Daniel Webster

  • Clark Mills, Daniel Webster, 1847, plaster, Smithsonian American Art Museum, Transfer from the National Institute, XX16

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The strange language that you see in the quote above refers to the fashion during the nineteenth century for phrenology, in which the shape of a person’s skull was thought to reveal his or her character. Daniel Webster won fame as a lawyer during the 1820s and was venerated as one of the greatest public speakers of his time. He was a Massachusetts senator and a fierce supporter of the Union during the states’ rights controversy. Clark Mills created this life mask in 1847, when the politician was fifty-five years old.

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“This, I took from Webster’s head. Note the immense bumps of language and self-esteem; see what monstrous developments of the philoprogenitive and amative qualities, which sent the great statesman on his occasional toots.” The artist quoted in The Washington Post, August 1879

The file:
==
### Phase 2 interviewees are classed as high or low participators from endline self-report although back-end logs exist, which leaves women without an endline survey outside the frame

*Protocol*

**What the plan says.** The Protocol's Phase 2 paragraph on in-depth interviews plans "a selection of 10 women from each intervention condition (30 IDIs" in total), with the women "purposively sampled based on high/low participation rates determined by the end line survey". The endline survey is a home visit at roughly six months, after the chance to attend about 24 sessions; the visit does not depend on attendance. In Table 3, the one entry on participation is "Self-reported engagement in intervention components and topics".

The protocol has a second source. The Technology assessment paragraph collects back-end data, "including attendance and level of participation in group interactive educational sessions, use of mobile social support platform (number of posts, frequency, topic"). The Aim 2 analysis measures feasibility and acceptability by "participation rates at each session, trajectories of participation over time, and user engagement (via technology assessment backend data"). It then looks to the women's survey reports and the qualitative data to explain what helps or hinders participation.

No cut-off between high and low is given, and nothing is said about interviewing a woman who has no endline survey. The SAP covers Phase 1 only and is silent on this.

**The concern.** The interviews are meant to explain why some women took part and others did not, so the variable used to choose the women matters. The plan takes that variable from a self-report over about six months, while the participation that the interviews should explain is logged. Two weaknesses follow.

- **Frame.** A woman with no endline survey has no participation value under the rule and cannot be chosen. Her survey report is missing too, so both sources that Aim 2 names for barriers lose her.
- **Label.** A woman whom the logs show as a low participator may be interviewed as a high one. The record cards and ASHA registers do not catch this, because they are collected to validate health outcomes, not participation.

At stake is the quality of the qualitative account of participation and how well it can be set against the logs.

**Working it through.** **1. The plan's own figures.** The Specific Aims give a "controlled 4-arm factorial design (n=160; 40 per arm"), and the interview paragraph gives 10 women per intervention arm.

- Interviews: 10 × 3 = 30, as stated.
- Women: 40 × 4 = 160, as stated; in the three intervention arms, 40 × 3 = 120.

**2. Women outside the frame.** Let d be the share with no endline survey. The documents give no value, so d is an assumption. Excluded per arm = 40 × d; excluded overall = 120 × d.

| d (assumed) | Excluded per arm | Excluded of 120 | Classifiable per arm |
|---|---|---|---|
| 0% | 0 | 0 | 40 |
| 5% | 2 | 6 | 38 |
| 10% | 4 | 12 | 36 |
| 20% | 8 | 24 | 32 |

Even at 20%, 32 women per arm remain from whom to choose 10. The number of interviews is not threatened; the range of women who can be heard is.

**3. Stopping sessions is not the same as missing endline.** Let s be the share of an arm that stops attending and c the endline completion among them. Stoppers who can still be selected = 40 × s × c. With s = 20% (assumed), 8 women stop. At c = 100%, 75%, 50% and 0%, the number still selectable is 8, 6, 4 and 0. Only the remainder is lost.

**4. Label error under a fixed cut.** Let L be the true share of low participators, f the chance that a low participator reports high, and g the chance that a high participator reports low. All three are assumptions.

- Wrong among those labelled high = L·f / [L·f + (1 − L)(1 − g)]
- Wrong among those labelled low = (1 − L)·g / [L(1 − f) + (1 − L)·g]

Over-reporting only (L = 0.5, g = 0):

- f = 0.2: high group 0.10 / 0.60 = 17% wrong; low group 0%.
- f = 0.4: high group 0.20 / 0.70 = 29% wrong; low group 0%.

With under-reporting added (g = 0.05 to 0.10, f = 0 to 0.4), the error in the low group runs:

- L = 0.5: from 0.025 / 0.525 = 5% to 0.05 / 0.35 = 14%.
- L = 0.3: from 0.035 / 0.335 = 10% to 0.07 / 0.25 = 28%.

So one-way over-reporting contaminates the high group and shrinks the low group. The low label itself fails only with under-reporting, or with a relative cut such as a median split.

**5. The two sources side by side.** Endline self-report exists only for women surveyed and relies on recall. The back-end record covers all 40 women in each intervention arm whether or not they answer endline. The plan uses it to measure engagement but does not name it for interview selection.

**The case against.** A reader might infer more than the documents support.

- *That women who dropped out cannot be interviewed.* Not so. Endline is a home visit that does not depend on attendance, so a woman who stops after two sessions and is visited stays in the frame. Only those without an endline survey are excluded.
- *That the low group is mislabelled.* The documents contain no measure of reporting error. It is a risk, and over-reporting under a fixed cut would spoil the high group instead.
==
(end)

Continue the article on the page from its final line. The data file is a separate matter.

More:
Title
Daniel Webster
Artists
Date
1847
On View
Dimensions
29 1/4 x 20 1/2 x 12 1/8 in. (74.3 x 52.1 x 30.7 cm)
Credit Line

Smithsonian American Art Museum

Transfer from the National Institute

Mediums
Classifications
Keywords
  • Occupation – political – statesman
  • Dress – historic – classical dress
  • Portrait male – Webster, Daniel – bust
Object Number
XX16
Palette
Linked Open Data
Linked Open Data URI